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$policyNames = @( "audit-managedDisks", 
"deny-NoBlobEncryption", 
"deny-NoFileEncryption", 
"deny-NoHttpsOnly" 
)

Next, I’m going to loop through those and get the Policy Definition Id and store it in a variable called $policyDefinitionId. Since I need to loop through each Policy Definition now, I’m also going to construct an object called $policySetDefinition which we’re going to use later.

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$Target=@()
$policyDefinitionIds = @()
$policyNames | 
    ForEach-Object {
        $policyDefinitionId = (Get-AzureRmPolicyDefinition -Name $_ | select -ExpandProperty PolicyDefinitionId)
        $TargetObject = New-Object PSObject –Property @{policyDefinitionId=$policyDefinitionId}
        $Target +=  $TargetObject
    }
$policySetDefinition = $target | ConvertTo-Json

 

Define and Assign the Policy Set

Next we need to create the Policy Set Definition

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$policySetParams = @{ 
Name = "policySet-Storage" 
DisplayName = "Storage: Policies to enhance security of Storage Accounts."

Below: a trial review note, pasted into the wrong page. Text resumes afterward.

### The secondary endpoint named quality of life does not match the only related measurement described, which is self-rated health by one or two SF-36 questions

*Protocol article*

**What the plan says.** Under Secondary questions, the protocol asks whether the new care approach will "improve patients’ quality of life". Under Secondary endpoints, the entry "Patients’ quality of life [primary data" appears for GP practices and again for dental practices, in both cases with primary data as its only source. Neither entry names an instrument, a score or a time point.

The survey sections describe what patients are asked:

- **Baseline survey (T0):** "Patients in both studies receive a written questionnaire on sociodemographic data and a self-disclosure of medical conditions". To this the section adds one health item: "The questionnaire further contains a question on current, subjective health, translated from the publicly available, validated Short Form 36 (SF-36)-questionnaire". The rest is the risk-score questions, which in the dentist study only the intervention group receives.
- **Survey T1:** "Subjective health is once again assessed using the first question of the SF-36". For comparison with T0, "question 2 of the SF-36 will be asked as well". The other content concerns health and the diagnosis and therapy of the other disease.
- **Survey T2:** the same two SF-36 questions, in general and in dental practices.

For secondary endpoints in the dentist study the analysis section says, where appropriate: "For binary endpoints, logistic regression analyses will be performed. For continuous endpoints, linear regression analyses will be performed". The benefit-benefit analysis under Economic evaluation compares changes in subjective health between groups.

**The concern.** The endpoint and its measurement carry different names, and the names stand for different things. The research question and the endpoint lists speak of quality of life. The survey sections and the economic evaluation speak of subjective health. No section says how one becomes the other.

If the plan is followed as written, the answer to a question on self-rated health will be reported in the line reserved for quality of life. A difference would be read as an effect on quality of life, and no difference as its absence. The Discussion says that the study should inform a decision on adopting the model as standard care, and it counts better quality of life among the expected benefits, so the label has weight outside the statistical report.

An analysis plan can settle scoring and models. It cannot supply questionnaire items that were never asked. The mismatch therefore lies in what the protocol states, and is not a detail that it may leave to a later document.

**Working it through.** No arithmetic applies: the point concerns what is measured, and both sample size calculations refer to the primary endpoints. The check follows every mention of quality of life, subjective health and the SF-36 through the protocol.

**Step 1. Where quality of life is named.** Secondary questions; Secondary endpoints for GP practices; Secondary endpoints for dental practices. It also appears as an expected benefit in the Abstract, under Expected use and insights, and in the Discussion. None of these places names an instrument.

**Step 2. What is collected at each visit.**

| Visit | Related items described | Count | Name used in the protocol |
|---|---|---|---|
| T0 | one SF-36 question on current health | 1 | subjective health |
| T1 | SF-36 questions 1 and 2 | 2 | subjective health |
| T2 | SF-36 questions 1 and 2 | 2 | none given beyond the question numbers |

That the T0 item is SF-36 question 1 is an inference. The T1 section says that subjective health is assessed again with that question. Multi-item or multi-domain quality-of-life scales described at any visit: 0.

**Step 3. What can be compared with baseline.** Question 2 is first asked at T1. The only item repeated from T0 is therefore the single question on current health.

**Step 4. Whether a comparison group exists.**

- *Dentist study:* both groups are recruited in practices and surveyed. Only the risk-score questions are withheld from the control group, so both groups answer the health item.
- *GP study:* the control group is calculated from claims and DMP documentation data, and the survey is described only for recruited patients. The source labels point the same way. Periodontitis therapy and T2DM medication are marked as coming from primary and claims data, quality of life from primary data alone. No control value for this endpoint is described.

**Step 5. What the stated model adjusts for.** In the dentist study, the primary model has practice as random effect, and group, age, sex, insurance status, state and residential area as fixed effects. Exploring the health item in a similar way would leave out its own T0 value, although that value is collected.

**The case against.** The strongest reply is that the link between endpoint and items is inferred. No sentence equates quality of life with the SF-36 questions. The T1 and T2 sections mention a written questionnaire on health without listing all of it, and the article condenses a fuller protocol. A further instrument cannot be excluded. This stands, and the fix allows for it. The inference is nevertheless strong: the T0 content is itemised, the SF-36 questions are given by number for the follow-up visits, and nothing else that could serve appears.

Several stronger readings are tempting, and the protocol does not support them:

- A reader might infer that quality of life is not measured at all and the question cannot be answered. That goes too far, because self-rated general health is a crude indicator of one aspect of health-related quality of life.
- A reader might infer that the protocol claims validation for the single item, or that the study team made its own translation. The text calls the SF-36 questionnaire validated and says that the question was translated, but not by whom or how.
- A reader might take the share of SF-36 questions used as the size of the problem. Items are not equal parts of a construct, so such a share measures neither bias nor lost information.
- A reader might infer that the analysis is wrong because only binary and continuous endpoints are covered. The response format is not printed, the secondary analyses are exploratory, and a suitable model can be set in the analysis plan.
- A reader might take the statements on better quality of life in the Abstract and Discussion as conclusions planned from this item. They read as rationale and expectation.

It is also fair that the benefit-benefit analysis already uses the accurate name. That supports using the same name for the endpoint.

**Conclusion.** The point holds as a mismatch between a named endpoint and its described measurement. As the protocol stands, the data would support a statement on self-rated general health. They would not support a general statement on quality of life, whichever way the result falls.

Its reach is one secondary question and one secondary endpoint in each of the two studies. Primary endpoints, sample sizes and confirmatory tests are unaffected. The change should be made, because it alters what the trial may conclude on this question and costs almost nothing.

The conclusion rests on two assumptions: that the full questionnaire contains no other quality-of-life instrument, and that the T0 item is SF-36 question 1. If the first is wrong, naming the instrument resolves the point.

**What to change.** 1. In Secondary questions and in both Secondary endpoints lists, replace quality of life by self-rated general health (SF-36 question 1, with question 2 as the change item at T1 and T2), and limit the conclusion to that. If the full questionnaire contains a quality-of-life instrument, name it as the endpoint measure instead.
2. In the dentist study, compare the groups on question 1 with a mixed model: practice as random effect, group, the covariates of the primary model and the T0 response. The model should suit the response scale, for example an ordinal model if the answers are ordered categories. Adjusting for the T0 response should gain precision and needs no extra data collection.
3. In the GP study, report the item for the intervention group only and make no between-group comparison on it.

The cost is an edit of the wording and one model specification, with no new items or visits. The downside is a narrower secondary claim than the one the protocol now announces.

Description = "This initiative contains several Storage Policies to be applied at the subscription level." 
PolicyDefinition = $policySetDefinition 
} 
$policySet =  New-AzureRmPolicySetDefinition @policySetParams -Verbose

Notice that this command takes the $policySetDefinition we created earlier into the PolicyDefinition parameter. Now that we’ve created a Policy Set Definition, we can assign it.

For this example, I’m going to assign it to my Subscription but I need to exclude two Resource Groups. With the new policy language, that’s pretty easy to do. We are also going to define the Sku. The Sku is an object consisting of a name and tier. I’m going with Standard here because I want to enforce this policy set on existing resources. If you only wanted to enforce the policy set on new resources, set this to A0 and Free.

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$ExcludedResourceGroup1 = Get-AzureRmResourceGroup -Name "rg-aad" 
$ExcludedResourceGroup2 = Get-AzureRmResourceGroup -Name "securitydata" 
$sku = @{ 
name="A1" 
tier="Standard" 
}
 
$policyAssignmentParams = @{ 
Name = "StoragePolicySetAssignment" 
DisplayName = "Storage Policy Set" 
Description = "This initiative contains several Storage Policies to be applied at the subscription level." 
PolicySetDefinition = $policySet 
Scope = "/subscriptions/{guid-of-subscription}" 
NotScope = $ExcludedResourceGroup1.ResourceId, $ExcludedResourceGroup2.ResourceId 
Sku = $sku 
} 
$new = New-AzureRmPolicyAssignment @policyAssignmentParams

Visualize

That’s it! Let’s take a look at how this appears in the new Policy UI. Here’s the Assignments blade: